How to Be a Bad Mother-in-Law

My recent trip to San Francisco to visit my son had me thinking about motherhood and mother-in-law-hood. Actually, something else had me thinking of mother-in-law-hood, and it was something that happened a week before. I related the entire thing to my Internet Boyfriend/Friend, because I was quite upset. It’s nice to have friends to bounce stuff off of. He was very comforting, in that he provided some calm insights.

A couple of weeks ago, I started cleaning out my office here at the office. It’s where I do my work that is not associated with our business, but instead with business I started doing out of my home several years ago. I don’t make much money from that business, but it involves using the computer to design things. When I had my office at home, it was rather messy. When we moved to our current home, my husband said it was too nice of a place for me to have a home office which tended to be messy. (At the time, the nature of design was somewhat cut and paste. That’s why it could be very messy. Nowadays, everything is digital. No mess.) My husband decided to give me office space in our building, which is how I got a private office.

Anyway, I started throwing things away, and at a bottom of a box of very old cell phones, I found an envelope I had not seen before. It was addressed to Mr. Demonic, and in it was a copy of a letter I had written to his mother back in 1998.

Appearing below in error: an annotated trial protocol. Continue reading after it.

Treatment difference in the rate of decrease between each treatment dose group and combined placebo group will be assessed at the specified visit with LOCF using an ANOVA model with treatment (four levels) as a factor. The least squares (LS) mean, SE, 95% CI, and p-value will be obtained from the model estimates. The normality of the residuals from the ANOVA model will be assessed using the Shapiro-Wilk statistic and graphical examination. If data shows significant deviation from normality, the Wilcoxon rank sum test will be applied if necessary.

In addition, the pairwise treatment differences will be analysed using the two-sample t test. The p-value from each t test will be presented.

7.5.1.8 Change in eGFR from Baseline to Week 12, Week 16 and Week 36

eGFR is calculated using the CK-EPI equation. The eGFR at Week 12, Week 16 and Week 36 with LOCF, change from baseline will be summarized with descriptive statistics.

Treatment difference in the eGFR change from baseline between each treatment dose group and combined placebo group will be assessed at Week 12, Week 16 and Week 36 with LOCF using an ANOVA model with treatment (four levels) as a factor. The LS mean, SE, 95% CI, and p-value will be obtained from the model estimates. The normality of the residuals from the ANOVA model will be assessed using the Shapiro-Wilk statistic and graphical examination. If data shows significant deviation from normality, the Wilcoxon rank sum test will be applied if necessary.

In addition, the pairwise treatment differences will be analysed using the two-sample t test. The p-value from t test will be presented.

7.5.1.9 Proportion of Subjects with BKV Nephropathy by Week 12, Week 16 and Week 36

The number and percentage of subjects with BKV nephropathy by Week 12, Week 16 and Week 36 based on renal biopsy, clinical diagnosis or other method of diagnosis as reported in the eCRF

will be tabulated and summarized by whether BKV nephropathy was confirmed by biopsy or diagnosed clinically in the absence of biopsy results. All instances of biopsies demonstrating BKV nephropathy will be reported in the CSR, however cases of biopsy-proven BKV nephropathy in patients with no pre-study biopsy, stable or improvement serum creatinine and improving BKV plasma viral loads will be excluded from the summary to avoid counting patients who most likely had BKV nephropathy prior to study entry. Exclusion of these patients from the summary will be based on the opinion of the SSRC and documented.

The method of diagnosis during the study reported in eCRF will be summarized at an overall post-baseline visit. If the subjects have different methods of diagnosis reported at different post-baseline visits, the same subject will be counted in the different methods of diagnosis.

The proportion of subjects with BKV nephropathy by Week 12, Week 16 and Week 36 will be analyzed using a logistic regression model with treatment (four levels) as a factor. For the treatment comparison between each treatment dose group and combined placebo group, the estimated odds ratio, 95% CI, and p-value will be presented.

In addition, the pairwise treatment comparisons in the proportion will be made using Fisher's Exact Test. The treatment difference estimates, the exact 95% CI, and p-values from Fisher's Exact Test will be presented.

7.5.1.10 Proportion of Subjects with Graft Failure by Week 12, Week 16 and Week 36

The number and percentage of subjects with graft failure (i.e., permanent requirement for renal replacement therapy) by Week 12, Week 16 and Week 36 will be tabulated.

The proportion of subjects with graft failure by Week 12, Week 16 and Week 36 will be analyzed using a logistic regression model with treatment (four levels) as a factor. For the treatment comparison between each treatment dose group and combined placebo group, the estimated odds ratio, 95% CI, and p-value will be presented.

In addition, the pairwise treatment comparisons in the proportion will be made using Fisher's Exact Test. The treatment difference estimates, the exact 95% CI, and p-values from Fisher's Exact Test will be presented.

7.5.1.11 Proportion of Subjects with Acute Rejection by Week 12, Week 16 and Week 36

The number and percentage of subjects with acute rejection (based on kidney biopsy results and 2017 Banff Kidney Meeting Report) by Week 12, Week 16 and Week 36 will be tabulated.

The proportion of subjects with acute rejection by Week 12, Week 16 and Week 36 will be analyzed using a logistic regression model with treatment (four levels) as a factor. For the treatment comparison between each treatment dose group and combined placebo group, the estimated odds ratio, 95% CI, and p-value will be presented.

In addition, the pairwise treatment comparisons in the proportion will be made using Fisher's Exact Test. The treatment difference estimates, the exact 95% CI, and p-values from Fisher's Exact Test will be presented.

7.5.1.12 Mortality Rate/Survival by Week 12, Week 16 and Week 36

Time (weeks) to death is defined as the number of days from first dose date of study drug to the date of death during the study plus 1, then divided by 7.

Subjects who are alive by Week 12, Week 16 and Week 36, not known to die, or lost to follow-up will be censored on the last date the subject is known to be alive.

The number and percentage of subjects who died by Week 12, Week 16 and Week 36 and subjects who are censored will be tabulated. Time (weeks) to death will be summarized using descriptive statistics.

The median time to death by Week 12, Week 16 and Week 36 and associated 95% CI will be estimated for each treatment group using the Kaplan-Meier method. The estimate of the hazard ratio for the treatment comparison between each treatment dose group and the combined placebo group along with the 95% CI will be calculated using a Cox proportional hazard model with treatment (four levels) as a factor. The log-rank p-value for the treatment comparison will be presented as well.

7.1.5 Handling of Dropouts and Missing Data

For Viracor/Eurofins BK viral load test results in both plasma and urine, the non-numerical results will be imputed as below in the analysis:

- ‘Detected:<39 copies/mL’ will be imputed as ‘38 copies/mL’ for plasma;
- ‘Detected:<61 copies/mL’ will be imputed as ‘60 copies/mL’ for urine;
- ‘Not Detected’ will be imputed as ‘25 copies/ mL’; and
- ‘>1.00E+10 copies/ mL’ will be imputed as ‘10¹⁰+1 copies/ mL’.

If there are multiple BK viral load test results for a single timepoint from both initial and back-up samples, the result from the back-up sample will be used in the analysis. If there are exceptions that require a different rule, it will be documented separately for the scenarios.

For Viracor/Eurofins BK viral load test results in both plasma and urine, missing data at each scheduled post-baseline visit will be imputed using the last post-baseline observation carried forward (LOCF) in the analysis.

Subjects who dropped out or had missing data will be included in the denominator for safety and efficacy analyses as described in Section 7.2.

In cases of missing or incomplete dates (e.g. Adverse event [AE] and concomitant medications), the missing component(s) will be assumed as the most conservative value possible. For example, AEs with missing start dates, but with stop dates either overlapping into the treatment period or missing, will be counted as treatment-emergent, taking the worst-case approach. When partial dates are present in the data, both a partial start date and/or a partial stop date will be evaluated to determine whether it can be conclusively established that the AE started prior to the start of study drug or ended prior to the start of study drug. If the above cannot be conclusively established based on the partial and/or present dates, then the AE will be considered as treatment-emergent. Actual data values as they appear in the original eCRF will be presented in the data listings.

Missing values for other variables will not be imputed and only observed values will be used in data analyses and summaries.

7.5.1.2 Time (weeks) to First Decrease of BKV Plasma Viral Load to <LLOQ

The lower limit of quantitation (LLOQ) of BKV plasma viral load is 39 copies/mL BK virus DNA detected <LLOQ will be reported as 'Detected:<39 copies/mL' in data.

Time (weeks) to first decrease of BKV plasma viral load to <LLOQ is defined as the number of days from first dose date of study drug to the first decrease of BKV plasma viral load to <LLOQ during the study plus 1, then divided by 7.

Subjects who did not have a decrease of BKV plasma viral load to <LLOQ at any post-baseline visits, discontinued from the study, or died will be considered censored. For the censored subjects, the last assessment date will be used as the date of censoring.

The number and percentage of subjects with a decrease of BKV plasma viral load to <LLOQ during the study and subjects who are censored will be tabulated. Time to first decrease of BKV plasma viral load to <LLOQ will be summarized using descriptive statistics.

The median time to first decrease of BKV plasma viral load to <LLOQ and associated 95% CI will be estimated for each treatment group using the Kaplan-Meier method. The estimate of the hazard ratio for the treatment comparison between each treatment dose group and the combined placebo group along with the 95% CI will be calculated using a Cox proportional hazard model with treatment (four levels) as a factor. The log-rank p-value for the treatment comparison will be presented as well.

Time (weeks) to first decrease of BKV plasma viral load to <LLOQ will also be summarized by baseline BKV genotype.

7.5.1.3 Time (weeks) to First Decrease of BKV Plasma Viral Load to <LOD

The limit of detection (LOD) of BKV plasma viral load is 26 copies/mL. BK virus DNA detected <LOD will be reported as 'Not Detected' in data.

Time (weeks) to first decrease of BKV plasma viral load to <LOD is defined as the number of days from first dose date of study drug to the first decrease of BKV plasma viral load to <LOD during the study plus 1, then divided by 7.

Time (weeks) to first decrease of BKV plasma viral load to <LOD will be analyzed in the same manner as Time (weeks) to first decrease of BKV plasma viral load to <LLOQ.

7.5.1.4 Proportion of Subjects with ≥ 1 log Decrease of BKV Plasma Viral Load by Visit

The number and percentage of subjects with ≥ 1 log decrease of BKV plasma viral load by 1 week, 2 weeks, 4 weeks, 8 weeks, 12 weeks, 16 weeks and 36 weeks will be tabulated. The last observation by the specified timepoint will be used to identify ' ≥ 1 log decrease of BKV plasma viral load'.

My mother-in-law wasn’t a bad person, but she didn’t like me. My own mother died not long after I got married, and I needed a mother figure. She was exceptionally nice to both my children, her only grandchildren. The purpose of my letter was to express my opinion, as I am apt to do. Perhaps I should not have written it at all, except at the time I was up to my eyeballs in personal crap, and my children were very young (8 and 11). Life was coming at me from a hundred directions. It was a very stressful time.

My mother-in-law used to send my children gifts for the major holidays. She lived in another Tundra city about 700 miles away. She would wrap up the gifts and send them individually. My children, being small and extremely competitive, often wondered why one package would arrive, and the other would take sometimes days to get here. They, being of small minds, thought she was doing this on purpose. If I saw any small packages coming, I would secrete one if the other hadn’t arrived.

One day she called and my daughter answered the phone. They had a long conversation, which I didn’t mind. When my daughter hung up, she asked me where her package was. (?) I didn’t feign ignorance, because I knew nothing of a package. My son’s package hadn’t even arrived yet. Then she said, “Grandma said you have my package and won’t give it to me.” Then she went on to tell me I missed her aunt’s birthday and she was sad.